4. With that said, the pace of sales at Art Basel itself was strong and steady, if not spectacular. Many galleries reported sales throughout the duration of the fair – including on the public days over the weekend. Indeed, The Canvas even spotted supermodel Gisele, accompanied by dealer and advisor, Joe Nahmad, scoping out the booths of Sean Kelly, Hammer Galleries, and Lisson in the first few minutes of the fair on Sunday; ready to buy at least one piece from one of the above mentioned galleries. And while galleries as varied as Paula Cooper, Hauser & Wirth, Gmurzynska, Hammer, Barbara Gladstone, Pace, Kasmin, David Zwirner, Mnuchin, David Kordansky, Thaddaeus Ropac, Blum & Poe, and Bortolami, all reported strong sales throughout the week, the low level of institutional buying and absence of prominent curators was noticed by many. Additionally, when The Canvas ventured out to the Nova, Positions, and Survey sectors, there were significantly less sales to report. Despite the phenomenal success of a few outliers such as Venus Over Manhattan and Josh Lilley – both of which operate at a different level than most of the other exhibitors in those sectors – many galleries The Canvas spoke to in those sectors mentioned disappointing results and withdrawn reserves for many of the works they brought to the fair this year.
5. Save the trophy works forArtBaselinBasel. With the exception of a few high-profile sales that broke through the $5 million mark, the sweet spot of buying activity atArtBaselMiami Beach seems to be hovering in the $100,000-$400,000 range. We’re not quite sure whyHelly Nahmadbrought that $50 millionRothkoto the fair this year – unless it was simply as a marketing gimmick – but the majority of sales at the fair didn’t reach anywhere near that level. A number ofJoan Mitchellpaintings that probably would have fared better atArtBaselinBaselin 2019 remained unsold as of this writing (which means they didn’t sell). While it’s enticing for dealers to bring high-priced pieces to a fair in the hopes that one sale will allow them to break even, it’s equally important to understand and appreciate the nuances of the various fairs and their respective collector pools. Dealers reported a mostly-American collector base with a somewhat weak presence of European, Asian, and even South American collectors making big purchases at the fair this year.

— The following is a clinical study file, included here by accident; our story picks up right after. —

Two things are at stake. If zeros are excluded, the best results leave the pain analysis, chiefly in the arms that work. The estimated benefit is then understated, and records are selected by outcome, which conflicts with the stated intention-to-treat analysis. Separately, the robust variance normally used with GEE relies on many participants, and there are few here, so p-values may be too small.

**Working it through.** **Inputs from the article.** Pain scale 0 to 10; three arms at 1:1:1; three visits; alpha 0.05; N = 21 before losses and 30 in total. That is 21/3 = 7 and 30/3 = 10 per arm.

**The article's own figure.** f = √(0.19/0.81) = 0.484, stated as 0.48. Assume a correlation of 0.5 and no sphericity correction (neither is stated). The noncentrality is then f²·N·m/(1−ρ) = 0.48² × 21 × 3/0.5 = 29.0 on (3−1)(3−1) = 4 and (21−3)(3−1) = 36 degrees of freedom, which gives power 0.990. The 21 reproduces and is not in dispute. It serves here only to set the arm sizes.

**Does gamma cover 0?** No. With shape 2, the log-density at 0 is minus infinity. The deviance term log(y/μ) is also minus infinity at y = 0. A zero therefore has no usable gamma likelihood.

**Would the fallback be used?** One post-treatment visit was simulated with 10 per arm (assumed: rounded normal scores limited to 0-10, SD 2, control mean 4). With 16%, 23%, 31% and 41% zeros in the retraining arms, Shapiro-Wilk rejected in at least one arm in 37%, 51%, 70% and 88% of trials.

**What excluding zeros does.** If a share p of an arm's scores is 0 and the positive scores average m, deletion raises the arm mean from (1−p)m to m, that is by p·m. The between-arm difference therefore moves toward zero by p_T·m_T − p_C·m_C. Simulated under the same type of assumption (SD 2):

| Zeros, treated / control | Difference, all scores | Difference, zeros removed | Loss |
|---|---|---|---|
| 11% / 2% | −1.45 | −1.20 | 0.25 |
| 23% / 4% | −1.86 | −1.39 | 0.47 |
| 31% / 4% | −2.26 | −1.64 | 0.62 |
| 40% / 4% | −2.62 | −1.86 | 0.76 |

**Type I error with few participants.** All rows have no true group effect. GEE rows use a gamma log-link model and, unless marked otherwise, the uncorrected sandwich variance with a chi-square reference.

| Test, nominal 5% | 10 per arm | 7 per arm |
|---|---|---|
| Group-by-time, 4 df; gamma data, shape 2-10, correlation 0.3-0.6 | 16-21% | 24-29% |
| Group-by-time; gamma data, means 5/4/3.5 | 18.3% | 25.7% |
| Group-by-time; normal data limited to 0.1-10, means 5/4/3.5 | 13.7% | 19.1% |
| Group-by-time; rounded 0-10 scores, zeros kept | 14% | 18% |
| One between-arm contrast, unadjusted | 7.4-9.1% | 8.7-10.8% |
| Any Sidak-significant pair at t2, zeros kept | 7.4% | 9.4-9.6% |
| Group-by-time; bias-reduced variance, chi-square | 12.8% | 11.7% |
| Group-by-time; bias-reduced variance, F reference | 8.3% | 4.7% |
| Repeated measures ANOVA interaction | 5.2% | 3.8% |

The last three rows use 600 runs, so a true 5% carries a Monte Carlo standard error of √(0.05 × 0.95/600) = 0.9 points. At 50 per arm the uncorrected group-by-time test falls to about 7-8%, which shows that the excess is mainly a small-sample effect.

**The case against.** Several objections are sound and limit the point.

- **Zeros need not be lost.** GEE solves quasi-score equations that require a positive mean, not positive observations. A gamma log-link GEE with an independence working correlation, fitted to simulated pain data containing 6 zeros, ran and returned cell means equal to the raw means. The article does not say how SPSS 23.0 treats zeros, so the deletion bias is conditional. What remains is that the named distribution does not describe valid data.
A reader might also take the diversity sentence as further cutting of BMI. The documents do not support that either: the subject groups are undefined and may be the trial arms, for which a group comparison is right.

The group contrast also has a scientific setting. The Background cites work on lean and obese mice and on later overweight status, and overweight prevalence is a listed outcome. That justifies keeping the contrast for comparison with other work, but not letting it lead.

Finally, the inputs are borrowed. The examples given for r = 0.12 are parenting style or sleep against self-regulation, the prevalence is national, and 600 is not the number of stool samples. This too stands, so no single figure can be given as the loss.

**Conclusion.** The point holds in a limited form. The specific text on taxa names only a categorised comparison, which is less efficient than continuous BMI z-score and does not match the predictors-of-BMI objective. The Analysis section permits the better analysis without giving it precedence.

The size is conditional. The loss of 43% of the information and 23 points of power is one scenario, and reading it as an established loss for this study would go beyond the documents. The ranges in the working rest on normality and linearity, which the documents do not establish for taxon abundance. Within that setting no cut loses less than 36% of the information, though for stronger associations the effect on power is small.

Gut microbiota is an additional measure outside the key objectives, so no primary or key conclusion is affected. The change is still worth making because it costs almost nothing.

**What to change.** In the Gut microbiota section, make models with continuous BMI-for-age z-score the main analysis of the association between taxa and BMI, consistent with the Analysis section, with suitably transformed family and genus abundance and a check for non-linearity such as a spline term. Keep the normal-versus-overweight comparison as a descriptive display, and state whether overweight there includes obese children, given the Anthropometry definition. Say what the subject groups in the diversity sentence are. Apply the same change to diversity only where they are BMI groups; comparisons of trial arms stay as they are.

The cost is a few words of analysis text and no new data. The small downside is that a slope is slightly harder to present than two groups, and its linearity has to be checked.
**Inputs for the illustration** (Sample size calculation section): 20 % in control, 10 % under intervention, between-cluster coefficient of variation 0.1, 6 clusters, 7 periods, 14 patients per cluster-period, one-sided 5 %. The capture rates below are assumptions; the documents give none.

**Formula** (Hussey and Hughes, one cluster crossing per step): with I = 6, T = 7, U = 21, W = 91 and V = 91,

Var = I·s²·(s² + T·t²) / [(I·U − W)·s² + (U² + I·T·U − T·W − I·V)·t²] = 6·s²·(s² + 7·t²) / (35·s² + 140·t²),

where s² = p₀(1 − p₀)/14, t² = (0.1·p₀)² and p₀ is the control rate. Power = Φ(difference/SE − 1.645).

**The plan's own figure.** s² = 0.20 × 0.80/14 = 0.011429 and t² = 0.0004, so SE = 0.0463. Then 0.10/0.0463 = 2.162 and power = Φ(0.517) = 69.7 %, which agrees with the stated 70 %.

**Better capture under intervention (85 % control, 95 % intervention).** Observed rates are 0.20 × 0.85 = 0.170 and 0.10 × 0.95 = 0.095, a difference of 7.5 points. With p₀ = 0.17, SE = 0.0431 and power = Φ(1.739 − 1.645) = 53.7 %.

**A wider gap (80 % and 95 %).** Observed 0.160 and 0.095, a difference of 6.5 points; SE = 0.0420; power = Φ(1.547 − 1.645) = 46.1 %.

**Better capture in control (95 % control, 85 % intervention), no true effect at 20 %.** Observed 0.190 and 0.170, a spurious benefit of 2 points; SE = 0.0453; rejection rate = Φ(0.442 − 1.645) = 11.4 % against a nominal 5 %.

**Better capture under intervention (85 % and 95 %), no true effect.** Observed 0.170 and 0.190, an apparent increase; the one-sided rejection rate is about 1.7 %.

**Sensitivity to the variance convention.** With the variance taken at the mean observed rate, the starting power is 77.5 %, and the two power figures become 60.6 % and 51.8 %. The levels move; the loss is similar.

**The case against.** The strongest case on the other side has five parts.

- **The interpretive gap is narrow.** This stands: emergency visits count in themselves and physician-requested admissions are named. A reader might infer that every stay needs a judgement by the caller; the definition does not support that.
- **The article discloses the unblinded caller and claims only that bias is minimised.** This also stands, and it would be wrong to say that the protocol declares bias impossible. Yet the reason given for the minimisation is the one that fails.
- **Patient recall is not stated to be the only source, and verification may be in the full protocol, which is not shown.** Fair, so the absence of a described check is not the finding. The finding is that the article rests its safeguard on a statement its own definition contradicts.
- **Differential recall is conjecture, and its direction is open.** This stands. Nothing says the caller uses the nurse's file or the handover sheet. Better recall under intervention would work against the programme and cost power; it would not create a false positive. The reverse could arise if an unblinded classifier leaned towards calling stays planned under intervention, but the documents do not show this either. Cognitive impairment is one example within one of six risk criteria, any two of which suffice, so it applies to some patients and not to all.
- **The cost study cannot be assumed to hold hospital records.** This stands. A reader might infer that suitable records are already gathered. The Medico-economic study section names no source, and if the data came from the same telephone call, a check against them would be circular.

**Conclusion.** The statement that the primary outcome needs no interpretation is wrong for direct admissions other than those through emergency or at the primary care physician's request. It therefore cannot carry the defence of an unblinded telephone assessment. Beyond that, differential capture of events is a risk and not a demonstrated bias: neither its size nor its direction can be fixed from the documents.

6. The $620 million dollar renovation of the Miami Beach Convention Center was a hit. Roads clear of construction, a beautiful edifice designed by Fentress Architects and Arquitectonica, a more spacious collectors lounge with the restaurant moved into its own separate space, and the use of a new 60,000-square-foot ballroom all had major impacts on the moods and tempers of collectors, dealers, and press alike. Of particular success was the use of the grand ballroom that the fair used to stage Abraham Cruzvillegas’s ‘Autorreconstrucción,’ a captivating and overwhelmingly-popular performance art piece. Of course, it also helped that there were no real South Florida thunderstorms this year to literally rain on everyone’s parade.
7.MiamiArtWeek, as the first week in December has officially come to be known, remains unique unto itself, and mostly a genuine treat for the insular New York, Los Angeles, and London contemporaryartworlds. With every major player in the industry attending for at least a day, the week is an absolute can’t-miss on the international fair circuit. With events as varied as exclusive parties and concerts hosted byMGM ResortsandAmerican Express, to artist talks withChristoandJudy ChicagoatPAMMand theICA, there’s something for everyone to enjoy throughout the week. As we said in our December monthly edition, it’s a chance for us all to let our hair down for a bit and appreciate the industry and community we call home.